This is me wondering whether this is a Perennial…
So it’s time for us beginners to just be beginners!
We wander around B&Q with our new wellies on looking like we know what we’re doing, picking up random pots and great sacks of ‘top soil’ (who knew there were so many different types of soil??) when really we are just a bunch of Manuels trying to avoid the next horticultural disaster.
I think what I’m trying to say is: don’t be scared that you don’t know anything – embrace it!! – because when we start out aren’t we all a little bit Manuel?
Follow my (slow) progress on my blog.
This spring has proved the most challenging gardening season in all my gardening years. In November 2014 whilst on holiday at my Sister`s in Huntington Beach, California, I had a bad fall and fractured my spine. I`ve always wanted an extended holiday but not quite like this – flat on my back. Getting the garden ready had to be done in short bursts so I could rest but with the help of my Husband Alan, who did all of the lifting, moving and digging I managed to get the garden sorted.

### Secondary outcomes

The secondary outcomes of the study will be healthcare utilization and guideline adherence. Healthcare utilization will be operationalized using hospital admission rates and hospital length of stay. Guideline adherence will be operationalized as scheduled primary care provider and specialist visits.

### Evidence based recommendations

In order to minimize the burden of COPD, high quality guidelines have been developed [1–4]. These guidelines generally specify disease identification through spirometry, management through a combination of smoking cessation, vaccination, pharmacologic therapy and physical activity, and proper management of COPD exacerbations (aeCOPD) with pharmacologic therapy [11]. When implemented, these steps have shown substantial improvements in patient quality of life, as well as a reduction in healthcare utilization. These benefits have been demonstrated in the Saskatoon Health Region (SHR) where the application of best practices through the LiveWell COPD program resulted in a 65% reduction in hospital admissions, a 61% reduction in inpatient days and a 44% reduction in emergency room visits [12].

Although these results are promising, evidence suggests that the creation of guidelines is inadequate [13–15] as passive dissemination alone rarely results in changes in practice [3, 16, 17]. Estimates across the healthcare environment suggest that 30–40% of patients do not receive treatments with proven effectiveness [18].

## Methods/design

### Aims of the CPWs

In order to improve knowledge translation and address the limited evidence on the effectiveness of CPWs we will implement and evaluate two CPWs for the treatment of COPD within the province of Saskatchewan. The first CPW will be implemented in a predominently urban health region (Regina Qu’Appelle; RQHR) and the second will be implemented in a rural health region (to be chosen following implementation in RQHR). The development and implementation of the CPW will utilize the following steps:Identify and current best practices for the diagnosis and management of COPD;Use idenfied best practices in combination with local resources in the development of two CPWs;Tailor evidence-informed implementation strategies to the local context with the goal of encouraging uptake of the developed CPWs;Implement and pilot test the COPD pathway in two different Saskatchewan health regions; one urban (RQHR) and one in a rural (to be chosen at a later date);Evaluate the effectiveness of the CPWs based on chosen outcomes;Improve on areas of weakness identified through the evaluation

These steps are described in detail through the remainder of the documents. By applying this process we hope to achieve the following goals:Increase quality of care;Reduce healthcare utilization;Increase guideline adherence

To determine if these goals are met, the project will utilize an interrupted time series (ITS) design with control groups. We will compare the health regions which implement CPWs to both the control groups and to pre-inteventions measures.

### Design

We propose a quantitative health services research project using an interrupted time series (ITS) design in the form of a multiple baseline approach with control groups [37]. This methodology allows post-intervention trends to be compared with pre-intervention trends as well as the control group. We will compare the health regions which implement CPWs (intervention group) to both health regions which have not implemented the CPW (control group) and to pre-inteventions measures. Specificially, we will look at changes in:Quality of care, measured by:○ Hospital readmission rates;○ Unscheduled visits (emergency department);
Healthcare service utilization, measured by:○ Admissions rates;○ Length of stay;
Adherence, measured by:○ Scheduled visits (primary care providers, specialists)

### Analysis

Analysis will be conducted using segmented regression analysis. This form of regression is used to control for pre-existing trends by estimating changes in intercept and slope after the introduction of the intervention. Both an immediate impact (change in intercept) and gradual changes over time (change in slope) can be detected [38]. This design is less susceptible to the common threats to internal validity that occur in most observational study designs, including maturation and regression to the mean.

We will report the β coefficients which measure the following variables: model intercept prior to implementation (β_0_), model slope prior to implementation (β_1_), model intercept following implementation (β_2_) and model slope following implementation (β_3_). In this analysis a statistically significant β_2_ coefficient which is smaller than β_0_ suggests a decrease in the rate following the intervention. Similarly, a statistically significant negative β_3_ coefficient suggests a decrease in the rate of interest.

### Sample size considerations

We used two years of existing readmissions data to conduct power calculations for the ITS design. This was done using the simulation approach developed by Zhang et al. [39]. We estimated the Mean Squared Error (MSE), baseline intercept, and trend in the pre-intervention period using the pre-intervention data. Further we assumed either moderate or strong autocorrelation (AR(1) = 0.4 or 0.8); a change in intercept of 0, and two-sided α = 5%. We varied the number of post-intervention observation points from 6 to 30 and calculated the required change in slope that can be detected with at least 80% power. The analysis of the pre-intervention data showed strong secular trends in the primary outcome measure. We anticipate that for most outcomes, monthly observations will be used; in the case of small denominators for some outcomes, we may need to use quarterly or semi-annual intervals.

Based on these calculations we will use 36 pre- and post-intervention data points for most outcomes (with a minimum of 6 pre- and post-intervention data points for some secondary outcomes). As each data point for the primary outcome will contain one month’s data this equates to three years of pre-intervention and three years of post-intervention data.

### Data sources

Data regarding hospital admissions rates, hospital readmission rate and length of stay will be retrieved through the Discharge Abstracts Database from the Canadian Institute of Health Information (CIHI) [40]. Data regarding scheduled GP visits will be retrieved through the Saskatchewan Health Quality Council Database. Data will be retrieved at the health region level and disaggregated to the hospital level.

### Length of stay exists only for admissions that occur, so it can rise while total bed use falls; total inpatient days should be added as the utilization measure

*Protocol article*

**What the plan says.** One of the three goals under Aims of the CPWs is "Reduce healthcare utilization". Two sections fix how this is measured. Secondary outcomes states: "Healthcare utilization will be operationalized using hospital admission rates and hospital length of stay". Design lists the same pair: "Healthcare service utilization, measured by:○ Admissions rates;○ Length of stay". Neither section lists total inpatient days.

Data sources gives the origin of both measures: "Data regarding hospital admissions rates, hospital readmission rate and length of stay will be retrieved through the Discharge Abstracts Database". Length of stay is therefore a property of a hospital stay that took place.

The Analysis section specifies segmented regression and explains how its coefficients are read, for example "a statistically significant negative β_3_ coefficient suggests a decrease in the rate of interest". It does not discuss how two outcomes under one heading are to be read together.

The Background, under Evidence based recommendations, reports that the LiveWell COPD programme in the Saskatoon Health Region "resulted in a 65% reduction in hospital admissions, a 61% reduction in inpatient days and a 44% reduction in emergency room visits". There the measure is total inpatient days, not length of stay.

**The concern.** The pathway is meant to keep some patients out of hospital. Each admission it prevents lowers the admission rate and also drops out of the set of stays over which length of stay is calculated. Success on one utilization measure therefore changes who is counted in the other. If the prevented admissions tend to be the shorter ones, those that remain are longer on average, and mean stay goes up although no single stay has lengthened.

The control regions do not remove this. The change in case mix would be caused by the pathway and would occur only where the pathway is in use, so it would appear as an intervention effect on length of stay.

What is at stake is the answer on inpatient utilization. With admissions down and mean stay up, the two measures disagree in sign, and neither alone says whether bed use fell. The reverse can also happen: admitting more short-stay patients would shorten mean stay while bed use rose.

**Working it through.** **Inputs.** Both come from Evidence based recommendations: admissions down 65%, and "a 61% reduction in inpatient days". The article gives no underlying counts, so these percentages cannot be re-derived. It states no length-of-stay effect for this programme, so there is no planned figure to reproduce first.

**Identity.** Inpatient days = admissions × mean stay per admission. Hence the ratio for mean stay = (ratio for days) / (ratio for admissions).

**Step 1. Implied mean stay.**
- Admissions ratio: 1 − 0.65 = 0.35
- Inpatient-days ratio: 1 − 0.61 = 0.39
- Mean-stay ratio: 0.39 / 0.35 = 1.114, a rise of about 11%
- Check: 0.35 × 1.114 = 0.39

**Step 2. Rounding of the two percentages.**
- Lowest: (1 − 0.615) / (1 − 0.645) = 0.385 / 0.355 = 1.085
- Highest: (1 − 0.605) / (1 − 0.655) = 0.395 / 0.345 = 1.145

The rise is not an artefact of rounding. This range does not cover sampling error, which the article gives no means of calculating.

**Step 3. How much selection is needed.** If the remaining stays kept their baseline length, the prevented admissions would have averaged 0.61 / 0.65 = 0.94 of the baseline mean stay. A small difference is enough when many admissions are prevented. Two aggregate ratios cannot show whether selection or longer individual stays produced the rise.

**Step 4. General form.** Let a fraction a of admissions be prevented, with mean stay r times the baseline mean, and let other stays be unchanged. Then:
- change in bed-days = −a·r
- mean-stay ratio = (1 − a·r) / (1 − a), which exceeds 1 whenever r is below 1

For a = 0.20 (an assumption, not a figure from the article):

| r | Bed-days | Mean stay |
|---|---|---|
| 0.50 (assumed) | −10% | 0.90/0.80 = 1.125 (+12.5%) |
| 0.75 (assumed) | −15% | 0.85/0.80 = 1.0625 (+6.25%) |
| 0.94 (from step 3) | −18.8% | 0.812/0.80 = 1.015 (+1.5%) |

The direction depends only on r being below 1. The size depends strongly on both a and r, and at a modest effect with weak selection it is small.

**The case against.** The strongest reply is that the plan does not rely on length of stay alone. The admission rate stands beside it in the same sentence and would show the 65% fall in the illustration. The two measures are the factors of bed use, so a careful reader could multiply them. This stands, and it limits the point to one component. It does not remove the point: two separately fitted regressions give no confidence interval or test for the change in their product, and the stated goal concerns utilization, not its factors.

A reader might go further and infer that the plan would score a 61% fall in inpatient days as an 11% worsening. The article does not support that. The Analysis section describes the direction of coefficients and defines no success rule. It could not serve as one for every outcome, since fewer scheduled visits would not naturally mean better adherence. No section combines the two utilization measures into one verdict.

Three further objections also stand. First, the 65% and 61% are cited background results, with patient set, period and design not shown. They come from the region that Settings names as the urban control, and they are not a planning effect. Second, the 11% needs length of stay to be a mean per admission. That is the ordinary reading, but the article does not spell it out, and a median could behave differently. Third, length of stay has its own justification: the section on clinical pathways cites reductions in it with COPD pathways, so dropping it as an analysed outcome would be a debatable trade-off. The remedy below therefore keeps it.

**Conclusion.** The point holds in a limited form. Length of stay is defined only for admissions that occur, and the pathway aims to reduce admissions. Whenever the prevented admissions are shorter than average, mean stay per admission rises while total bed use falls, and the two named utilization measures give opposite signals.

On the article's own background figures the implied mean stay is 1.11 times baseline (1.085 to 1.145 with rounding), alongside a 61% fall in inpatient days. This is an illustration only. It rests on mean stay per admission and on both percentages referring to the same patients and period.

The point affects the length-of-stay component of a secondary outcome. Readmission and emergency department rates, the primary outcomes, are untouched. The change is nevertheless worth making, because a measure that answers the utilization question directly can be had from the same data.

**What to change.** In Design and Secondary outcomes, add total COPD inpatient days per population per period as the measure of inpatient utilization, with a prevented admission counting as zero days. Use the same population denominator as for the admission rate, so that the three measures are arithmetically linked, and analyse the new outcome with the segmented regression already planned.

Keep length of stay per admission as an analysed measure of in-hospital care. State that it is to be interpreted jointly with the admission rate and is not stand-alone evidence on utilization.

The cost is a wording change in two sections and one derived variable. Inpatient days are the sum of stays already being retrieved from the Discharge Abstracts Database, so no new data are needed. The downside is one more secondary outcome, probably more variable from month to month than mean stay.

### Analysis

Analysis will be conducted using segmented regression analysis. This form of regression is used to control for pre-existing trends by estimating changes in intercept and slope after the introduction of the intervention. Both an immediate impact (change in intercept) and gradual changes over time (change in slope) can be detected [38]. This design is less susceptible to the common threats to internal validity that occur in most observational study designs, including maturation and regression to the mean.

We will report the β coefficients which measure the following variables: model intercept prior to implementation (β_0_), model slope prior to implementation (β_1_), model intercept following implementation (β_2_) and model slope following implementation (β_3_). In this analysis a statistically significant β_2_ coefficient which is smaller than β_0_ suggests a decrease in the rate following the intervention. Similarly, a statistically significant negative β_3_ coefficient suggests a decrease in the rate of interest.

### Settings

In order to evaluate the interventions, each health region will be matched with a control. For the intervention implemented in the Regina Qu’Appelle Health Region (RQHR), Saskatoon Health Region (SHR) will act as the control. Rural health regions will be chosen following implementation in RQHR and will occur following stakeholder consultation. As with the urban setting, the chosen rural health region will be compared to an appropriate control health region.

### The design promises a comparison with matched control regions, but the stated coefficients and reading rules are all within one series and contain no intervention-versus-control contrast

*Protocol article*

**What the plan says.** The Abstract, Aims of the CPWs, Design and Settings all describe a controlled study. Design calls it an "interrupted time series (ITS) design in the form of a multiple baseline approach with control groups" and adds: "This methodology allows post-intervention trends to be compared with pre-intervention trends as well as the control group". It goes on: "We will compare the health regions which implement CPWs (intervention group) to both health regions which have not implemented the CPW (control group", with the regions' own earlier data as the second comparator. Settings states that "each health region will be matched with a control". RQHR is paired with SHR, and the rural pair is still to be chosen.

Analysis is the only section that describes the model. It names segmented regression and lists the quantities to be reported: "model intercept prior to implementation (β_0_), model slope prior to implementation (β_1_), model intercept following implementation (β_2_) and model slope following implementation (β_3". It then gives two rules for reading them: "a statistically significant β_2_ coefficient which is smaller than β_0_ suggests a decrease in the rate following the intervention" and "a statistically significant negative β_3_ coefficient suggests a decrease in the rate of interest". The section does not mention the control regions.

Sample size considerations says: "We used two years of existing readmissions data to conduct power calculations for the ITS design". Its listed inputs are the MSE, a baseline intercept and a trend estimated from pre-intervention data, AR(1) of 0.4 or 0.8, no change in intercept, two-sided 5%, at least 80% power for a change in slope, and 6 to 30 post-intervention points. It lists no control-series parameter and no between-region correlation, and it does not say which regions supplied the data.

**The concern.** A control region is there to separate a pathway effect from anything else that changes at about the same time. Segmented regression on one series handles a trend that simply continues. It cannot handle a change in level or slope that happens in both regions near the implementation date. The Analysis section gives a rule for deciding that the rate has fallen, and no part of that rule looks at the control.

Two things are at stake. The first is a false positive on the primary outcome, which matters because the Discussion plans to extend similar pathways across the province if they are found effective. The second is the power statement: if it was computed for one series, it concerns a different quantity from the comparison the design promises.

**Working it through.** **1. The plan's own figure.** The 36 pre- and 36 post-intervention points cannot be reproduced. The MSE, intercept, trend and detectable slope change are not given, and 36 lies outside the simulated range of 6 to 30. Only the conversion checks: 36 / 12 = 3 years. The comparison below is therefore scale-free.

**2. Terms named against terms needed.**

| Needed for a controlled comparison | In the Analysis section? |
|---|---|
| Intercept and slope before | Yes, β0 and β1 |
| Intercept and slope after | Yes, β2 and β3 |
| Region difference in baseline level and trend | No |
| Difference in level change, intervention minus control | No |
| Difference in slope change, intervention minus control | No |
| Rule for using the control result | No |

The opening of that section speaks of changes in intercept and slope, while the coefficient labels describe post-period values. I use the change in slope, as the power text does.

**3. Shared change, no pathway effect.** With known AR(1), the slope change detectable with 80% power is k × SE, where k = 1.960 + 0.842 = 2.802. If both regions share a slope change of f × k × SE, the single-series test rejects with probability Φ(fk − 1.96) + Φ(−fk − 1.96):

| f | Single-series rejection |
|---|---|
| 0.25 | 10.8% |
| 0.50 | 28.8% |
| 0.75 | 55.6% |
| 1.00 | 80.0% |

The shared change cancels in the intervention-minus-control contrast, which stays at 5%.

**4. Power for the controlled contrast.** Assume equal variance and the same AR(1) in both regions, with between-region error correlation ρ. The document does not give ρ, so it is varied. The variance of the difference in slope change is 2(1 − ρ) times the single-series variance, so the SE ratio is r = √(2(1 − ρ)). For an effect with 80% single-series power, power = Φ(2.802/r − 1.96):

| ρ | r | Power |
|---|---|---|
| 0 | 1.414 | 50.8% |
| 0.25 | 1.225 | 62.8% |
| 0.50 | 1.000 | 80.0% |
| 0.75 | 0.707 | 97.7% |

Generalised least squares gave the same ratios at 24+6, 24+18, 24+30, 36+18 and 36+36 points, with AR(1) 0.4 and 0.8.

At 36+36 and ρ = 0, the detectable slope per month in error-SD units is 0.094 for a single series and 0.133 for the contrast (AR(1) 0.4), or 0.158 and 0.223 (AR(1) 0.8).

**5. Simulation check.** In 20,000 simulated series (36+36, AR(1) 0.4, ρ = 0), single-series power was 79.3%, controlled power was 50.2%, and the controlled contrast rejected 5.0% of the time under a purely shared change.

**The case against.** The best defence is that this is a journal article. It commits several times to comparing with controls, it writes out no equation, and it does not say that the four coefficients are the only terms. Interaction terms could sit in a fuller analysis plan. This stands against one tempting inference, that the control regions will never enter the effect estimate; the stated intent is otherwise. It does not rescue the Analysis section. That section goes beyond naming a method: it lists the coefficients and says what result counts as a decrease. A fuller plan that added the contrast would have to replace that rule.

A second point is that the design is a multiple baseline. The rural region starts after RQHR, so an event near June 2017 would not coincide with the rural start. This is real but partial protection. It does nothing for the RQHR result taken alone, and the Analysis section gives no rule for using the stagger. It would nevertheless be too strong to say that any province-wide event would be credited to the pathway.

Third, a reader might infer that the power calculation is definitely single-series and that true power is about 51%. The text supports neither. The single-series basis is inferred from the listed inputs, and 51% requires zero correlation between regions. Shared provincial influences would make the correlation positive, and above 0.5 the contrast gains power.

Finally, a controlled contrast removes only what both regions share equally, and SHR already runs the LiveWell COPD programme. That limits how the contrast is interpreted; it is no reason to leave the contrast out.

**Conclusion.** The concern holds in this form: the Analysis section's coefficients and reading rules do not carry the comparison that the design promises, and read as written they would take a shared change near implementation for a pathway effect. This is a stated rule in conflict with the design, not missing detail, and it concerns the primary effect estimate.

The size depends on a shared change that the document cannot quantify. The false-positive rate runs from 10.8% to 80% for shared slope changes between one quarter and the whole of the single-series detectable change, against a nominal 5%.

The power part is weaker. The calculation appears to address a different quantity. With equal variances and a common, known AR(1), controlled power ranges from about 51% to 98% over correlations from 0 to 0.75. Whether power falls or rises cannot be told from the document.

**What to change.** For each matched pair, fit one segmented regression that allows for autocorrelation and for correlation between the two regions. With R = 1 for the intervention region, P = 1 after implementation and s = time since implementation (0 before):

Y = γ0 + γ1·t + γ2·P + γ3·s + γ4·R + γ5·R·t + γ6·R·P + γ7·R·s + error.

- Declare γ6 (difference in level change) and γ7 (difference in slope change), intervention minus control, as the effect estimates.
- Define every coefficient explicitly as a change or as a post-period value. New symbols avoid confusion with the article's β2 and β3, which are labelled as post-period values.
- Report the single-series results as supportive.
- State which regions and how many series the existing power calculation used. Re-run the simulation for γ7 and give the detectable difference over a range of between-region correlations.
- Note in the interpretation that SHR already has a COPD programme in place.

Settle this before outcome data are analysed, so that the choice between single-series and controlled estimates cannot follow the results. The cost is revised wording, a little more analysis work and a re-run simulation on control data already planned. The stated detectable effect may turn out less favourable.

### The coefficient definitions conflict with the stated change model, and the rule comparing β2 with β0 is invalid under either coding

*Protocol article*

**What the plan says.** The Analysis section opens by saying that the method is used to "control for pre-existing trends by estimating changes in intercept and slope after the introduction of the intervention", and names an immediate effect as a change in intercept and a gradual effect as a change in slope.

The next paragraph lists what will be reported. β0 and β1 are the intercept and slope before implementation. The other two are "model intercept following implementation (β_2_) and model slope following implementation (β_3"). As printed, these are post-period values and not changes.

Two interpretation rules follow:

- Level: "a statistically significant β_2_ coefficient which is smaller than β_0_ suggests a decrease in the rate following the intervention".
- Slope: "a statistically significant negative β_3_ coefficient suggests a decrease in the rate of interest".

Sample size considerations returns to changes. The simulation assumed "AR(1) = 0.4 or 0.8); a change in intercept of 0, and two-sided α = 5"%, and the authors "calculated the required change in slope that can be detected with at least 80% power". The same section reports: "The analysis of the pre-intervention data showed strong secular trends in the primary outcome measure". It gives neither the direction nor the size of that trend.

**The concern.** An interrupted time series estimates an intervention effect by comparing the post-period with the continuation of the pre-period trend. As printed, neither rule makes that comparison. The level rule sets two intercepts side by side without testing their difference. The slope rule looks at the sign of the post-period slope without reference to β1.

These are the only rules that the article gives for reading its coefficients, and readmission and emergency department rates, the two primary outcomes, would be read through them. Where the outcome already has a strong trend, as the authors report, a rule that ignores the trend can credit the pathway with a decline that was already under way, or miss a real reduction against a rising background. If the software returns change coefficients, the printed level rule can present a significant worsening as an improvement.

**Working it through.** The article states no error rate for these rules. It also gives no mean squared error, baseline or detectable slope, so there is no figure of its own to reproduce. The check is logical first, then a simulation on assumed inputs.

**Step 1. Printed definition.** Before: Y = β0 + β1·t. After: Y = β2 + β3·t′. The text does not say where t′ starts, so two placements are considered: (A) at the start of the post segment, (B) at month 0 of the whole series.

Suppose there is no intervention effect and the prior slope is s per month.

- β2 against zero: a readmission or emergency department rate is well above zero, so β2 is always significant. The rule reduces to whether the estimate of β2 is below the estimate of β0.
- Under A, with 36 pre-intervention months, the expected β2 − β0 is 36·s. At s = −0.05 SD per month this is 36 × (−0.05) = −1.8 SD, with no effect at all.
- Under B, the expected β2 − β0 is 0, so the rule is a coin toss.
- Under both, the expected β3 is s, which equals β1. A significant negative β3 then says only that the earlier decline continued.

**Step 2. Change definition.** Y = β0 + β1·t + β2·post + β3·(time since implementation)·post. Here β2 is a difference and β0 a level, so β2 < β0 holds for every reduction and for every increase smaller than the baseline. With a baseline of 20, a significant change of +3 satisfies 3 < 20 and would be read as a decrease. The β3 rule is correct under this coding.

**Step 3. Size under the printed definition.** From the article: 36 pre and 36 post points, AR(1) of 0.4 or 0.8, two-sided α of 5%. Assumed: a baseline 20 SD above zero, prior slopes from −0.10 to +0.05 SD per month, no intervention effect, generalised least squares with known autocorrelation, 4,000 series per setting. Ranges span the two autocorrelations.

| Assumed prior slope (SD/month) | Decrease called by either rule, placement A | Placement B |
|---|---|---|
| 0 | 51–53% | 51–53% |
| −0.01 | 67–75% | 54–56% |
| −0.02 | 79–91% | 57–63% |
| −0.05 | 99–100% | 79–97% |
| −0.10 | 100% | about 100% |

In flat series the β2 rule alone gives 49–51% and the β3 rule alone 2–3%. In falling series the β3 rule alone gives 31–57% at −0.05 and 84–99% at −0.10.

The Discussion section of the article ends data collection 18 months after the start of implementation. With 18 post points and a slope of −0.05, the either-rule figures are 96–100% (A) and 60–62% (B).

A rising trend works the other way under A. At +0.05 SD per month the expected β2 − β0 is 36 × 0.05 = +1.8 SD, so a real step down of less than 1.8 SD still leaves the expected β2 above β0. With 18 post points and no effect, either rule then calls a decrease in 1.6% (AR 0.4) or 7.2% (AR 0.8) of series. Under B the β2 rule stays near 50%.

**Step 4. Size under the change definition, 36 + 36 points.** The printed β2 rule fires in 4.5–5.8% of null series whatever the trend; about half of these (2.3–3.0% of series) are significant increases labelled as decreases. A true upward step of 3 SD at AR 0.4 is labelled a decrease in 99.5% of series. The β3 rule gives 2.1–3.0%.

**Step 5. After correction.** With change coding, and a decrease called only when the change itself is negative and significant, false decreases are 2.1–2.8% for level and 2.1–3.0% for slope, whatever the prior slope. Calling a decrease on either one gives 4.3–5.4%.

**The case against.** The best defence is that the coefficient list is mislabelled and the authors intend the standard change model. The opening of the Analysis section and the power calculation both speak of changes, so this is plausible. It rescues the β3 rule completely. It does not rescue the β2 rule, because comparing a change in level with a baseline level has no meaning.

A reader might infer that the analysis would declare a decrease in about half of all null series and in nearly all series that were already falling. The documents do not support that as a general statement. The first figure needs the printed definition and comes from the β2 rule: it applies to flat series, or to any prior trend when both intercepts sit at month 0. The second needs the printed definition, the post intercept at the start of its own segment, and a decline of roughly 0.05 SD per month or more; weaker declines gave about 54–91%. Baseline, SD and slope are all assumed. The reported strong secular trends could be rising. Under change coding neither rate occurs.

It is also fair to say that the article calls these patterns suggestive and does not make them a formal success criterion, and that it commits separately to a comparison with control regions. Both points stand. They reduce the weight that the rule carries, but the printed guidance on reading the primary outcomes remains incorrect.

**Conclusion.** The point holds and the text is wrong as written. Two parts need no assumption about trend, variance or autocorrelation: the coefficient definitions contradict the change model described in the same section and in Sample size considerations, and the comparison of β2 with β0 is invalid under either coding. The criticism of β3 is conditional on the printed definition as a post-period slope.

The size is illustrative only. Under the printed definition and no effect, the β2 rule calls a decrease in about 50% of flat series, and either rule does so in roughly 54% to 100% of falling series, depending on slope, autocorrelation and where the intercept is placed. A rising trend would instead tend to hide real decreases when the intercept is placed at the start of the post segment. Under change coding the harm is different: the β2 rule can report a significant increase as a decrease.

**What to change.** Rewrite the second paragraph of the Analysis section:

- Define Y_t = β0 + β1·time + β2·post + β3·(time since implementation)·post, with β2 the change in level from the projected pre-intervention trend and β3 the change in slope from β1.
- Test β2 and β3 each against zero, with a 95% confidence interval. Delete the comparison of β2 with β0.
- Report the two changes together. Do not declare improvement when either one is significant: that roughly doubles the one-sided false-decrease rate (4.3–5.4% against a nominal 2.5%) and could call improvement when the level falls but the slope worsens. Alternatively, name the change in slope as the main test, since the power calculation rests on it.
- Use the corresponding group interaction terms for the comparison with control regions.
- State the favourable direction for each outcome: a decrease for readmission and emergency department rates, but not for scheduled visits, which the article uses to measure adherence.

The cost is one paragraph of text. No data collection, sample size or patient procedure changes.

I am growing the TomTato® again this year as it was very successful last year with almost 5 kg of tomatoes as well as the potatoes harvested. I started it off indoors but as soon as the weather was right transferred it into the larger container of Incredicompost® in a sunny but sheltered position.
Begonia ‘Apricot Shades’
I ordered `garden ready` plants this year as I wasn’t sure how much I would be able to do in the early months. They arrived this last week and look wonderful, very fresh and ready for planting. I love Begonia ‘Apricot Shades’ and have planted these into a triple basket, 12”/14”/16” and now in position in the front garden. They are very easy to handle and you don`t have to worry about growing them on first which might have been a problem as I couldn’t stand for very long.